Our results suggest that being the leader region increases nighttime light intensity by around 4%, and GDP by around 1% on average.

Hmmm..

Rise in GDP was expected but night time light intensity too rises..Nice way to capture the impact.

Though this does not lead to sustainable development. Once the elections are lost, out goes the leader and the growth..

Building Business histories of emerging economies

May 29, 2014

HBSWK points to this really exciting project by HBS on business history in emerging markets.

The article says:

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Economic History and Economic Development: New Economic History in Retrospect and Prospect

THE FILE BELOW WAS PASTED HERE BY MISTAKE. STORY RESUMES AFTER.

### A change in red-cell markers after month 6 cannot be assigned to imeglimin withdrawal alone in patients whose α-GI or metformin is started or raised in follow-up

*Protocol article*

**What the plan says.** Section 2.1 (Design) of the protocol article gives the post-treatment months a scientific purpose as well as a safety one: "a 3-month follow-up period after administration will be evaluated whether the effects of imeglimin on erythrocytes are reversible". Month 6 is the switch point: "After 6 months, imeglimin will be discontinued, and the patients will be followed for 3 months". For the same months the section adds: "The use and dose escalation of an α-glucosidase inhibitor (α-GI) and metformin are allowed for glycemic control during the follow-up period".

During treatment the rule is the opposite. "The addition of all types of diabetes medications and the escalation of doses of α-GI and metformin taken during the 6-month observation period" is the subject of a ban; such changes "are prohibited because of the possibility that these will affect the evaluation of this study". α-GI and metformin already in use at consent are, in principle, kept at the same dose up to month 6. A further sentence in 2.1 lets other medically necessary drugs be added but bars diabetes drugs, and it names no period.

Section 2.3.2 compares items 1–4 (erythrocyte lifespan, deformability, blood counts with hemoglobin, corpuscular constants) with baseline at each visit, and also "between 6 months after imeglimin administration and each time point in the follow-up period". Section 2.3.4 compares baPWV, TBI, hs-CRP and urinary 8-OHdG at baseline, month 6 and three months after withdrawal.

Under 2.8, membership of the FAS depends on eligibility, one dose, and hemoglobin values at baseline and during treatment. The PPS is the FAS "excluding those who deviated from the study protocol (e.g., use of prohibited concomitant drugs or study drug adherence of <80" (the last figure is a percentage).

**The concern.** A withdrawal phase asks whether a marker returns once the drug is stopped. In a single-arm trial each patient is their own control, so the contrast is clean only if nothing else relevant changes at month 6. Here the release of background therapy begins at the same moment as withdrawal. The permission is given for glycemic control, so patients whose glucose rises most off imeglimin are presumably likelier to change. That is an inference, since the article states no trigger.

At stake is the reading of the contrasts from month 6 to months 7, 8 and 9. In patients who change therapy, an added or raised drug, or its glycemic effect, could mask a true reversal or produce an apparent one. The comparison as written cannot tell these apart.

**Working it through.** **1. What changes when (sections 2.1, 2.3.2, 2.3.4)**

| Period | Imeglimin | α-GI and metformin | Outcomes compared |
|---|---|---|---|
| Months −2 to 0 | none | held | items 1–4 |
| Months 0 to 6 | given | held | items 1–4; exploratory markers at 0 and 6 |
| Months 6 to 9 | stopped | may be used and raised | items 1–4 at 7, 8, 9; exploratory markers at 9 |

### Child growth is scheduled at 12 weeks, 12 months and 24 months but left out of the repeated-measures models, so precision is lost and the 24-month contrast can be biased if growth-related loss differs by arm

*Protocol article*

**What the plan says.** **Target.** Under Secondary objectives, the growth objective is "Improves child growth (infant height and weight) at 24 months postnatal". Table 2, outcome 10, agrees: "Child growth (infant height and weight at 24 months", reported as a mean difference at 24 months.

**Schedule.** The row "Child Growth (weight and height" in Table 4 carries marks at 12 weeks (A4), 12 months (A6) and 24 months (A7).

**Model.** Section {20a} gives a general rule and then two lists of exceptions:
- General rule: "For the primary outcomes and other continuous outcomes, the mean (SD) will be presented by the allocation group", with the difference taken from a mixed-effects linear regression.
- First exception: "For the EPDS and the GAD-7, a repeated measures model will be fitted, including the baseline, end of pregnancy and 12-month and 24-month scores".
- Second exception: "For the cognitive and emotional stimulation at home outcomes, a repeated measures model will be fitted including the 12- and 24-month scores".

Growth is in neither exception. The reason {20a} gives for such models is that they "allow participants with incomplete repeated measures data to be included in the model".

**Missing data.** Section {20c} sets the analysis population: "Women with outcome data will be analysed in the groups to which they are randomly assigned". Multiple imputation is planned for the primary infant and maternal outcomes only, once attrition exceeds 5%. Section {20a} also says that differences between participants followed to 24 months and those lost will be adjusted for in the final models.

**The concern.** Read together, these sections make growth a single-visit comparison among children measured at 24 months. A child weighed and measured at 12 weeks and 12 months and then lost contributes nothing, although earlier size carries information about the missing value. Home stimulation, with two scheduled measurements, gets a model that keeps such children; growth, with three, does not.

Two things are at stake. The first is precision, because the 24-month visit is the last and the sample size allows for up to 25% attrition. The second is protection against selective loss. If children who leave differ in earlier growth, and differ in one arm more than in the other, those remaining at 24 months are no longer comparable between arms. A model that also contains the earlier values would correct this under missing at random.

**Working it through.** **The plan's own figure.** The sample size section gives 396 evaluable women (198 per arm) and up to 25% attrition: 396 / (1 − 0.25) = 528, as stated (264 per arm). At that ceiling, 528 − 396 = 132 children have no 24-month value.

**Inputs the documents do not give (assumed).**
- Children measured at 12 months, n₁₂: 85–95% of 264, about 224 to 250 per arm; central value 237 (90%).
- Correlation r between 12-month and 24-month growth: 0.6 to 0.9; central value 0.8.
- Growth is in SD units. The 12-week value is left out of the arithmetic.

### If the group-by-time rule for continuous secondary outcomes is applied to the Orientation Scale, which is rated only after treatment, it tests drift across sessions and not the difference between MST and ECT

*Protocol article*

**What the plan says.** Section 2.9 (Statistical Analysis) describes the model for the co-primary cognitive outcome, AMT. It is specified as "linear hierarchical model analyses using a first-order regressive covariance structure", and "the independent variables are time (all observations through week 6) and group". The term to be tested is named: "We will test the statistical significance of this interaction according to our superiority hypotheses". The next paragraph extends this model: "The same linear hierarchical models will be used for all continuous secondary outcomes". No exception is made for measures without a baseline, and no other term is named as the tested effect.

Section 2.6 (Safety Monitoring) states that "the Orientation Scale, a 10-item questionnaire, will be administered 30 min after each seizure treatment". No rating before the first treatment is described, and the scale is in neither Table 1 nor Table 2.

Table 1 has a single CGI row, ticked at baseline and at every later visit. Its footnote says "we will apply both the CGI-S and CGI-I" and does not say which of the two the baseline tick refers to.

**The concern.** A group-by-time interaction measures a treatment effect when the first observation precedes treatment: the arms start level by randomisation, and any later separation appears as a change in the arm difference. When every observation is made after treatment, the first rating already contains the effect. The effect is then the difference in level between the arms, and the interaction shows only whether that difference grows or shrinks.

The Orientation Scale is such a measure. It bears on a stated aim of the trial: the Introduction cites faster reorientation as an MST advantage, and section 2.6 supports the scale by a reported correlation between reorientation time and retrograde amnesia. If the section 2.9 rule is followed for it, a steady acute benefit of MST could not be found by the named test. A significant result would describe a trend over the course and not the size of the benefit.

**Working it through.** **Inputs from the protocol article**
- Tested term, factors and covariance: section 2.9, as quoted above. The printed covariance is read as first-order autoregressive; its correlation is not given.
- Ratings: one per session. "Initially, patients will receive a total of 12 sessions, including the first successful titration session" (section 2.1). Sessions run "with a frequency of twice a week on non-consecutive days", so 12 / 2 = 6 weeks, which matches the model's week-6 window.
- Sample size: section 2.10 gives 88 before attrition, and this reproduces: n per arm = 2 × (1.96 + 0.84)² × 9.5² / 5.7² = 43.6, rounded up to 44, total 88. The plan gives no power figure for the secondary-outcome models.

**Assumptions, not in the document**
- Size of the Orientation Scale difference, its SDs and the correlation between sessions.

May 28, 2014

Peter Temin, eminent econ historian has this food for thought paper.

He points to this interesting comparison of econ history and econ development. Former looks at high wage econs and latter at low wage econs:

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Competition commission of India’s first five years..

May 28, 2014

Nice to read an article which talks about an institution which is largely ignored from discussion- Competition commission of India.

CCI recently completed its five years and the author reviews this period. As per the author, CCI has done a great job in such quick time:

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Do Indian business group owned Mutual Funds maximize value for their investors?

May 27, 2014

One always wonders how India’s Business groups perform in their finance ventures? Do we see conflicts of interest as in funds are channeled to the groups from their finance entities?

In this paper, IIMB Professors look at this problem albeit from a different angle. The paper is written by – Profs. Pulak Ghosh, Jayant R Kale and Venkatesh Panchapagesan. They see how mutual funds operated by these business houses perform: